>deal with in the absence of patent information that only MIT has at
>Other universities and their technology licensing departments are
>trying to address this problem in a more comprehensive way. Perhaps
>MIT can help us create a better solution than a license that places
>risky software into the stream of commerce.
Agreed. But solutions take time and policy changes. MIT's current
policy is the result of some past occurrences that were a problem for
us. To change it would mean the possibility of the past problem
reoccurring. The process for change is being looked into, but it takes time.
>Rosenlaw & Einschlag, a technology law firm
>Stanford University, Lecturer in Law
>3001 King Ranch Road, Ukiah, CA 95482
>707-485-1242 * fax: 707-485-1243
>Author of "Open Source Licensing: Software Freedom and
> Intellectual Property Law" (Prentice Hall 2004)
>From: Karin Rivard [mailto:rivard at MIT.EDU]
>Sent: Friday, July 14, 2006 7:43 AM
>To: license-discuss at opensource.org
>Cc: Rory Pheiffer
>Subject: Re: For Approval: Broad Institute Public License (BIPL)
>Dear BIPL Discussion Group:
>I am writing on behalf of MIT. It's not clear to me if this is how
>the process works, but the group has raised a few issues on which I
>would like to comment.
>It appears from discussion that there are three concerns raised
>about the BIPL license:
>1. MIT does not explicitly license MIT-owned patent rights that
>might cover the open source software.
>2. The license isn't fair because the BIPL requires "contributors"
>to license their patent rights that cover their contributions, while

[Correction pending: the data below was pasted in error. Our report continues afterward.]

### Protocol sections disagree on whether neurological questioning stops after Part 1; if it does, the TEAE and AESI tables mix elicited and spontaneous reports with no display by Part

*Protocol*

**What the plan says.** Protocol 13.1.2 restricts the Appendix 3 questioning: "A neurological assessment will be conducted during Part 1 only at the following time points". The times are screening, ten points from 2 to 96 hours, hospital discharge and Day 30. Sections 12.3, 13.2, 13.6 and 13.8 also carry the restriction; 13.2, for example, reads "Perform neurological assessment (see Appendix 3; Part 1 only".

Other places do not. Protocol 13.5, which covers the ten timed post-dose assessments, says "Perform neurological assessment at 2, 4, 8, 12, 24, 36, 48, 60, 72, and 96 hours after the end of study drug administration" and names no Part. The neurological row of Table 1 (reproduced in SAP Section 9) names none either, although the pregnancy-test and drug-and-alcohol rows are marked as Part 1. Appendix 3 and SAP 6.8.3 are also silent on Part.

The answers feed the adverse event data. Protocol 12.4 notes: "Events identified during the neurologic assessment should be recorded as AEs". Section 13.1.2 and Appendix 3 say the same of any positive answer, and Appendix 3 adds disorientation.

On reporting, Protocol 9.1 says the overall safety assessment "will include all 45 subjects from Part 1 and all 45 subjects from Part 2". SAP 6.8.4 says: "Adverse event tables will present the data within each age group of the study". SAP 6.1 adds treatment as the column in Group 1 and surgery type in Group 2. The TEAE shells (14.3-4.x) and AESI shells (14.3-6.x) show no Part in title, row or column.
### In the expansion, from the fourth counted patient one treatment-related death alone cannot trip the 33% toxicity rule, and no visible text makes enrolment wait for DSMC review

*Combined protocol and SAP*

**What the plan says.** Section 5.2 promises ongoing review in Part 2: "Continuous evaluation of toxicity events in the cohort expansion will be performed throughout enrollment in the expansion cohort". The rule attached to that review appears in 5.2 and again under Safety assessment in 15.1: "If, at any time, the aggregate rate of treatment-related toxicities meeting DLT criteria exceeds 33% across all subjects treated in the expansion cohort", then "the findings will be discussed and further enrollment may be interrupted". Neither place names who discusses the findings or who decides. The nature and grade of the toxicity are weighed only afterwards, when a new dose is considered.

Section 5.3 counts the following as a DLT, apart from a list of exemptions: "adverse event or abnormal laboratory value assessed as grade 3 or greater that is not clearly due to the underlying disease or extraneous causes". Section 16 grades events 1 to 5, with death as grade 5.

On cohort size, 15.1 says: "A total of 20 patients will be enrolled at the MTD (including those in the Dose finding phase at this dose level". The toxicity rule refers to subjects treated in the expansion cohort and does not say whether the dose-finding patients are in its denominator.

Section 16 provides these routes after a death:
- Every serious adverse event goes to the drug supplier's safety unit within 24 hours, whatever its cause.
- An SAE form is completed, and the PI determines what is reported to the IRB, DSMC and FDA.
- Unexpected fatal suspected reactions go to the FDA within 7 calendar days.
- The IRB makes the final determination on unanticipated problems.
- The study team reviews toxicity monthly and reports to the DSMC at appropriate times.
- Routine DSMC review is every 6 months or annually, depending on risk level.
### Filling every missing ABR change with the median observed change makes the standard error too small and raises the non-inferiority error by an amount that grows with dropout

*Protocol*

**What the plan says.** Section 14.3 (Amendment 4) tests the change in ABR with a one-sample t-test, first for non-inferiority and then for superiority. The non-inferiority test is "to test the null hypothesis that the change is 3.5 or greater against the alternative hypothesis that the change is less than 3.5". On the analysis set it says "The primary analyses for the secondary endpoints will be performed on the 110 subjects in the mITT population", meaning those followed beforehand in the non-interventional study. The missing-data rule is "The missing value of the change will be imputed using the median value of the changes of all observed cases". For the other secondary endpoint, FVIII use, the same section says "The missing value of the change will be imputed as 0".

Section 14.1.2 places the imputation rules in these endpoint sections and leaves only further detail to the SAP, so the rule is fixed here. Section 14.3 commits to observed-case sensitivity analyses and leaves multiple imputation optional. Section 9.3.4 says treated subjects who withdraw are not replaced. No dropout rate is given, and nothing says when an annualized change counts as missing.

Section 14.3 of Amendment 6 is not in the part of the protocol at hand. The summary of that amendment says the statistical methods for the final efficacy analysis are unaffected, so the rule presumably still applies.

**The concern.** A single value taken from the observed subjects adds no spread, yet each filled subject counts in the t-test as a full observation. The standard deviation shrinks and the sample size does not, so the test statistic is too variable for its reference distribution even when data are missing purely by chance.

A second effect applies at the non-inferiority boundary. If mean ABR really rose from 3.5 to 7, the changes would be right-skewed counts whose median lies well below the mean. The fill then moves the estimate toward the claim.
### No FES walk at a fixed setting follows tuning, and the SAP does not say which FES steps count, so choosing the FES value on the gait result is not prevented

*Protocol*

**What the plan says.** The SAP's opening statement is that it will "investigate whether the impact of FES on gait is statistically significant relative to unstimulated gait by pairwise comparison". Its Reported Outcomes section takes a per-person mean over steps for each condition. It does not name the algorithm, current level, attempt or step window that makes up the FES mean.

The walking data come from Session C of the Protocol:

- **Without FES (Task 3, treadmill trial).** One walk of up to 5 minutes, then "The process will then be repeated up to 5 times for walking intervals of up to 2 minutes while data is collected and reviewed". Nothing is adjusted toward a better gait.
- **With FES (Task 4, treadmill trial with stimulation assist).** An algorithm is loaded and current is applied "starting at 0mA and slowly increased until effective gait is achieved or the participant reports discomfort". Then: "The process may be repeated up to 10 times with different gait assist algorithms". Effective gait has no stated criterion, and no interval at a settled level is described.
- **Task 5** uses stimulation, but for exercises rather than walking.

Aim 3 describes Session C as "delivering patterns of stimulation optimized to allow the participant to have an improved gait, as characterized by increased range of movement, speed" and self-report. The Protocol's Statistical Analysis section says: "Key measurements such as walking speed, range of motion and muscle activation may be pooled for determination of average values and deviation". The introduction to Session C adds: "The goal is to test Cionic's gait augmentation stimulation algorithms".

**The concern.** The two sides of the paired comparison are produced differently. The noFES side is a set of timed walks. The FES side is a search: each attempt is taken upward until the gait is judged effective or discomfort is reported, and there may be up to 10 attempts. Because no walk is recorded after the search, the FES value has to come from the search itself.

>MIT does not do the same.
>3. The license is unlikely to be "used."
>Here are my comments:
>1. The requirements for OSI certification do not include a
>requirement that the originator of the software offer a license to
>originator owned patents. As has been pointed out in the discussion
>group, MIT's position on not offering a patent license in the BIPL
>is consistent with the GPL, the BSD license, the MIT license, the
>Educational Community License, and others.
>2. There is a lack of parity in treatment of the Originator of the
>code and future contributors to the code. This is true. MIT will
>not offer the patent license; however, the requirement on
>contributors was an attempt to procure for users as many "freedom to
>use" rights as possible. If this disparity in treatment is so
>abhorrent to OSI, it is easily remedied. MIT will delete from the
>BIPL all references to any patent grants from contributors. Thus
>the BIPL will simply be another open source license that is silent
>on patent rights.
>3. I do not understand the last comment from the list. The
>software is what is used. The license is the mechanism by which the
>software is used. If no one contributes to the development of the
>software because they do not like the license terms, that is
>ok. The fact remains that the software remains freely and openly
>available for use by the public, which I thought was the
>goal. Further, "use" or "usability" is not one of factors that is
>stated as a requirement for OSI approval.
>General comment: MIT's BIPL license, as submitted, complies with
>each and every factor listed on the OSI site for achieving
>approval. Nevertheless, if the approval committee demands parity of
>treatment among MIT and the contributors, MIT will delete all
>references to patent licenses in the BIPL. If this remedy is
>acceptable to OSI in order to achieve approval, please let me know
>and the change will be made.
>Karin K. Rivard, Asst. Director and Counsel
>MIT Technology Licensing Office, Room NE25-230
>Five Cambridge Center, Kendall Square
>Cambridge, MA 02142
>Phone: (617) 253-6966; Fax: (617) 258-6790
>Email: rivard at mit.edu
Karin K. Rivard, Asst. Director and Counsel
MIT Technology Licensing Office, Room NE25-230
Five Cambridge Center, Kendall Square
Cambridge, MA 02142
Phone: (617) 253-6966; Fax: (617) 258-6790
Email: rivard at mit.edu
-------------- next part --------------
An HTML attachment was scrubbed...
More information about the License-discuss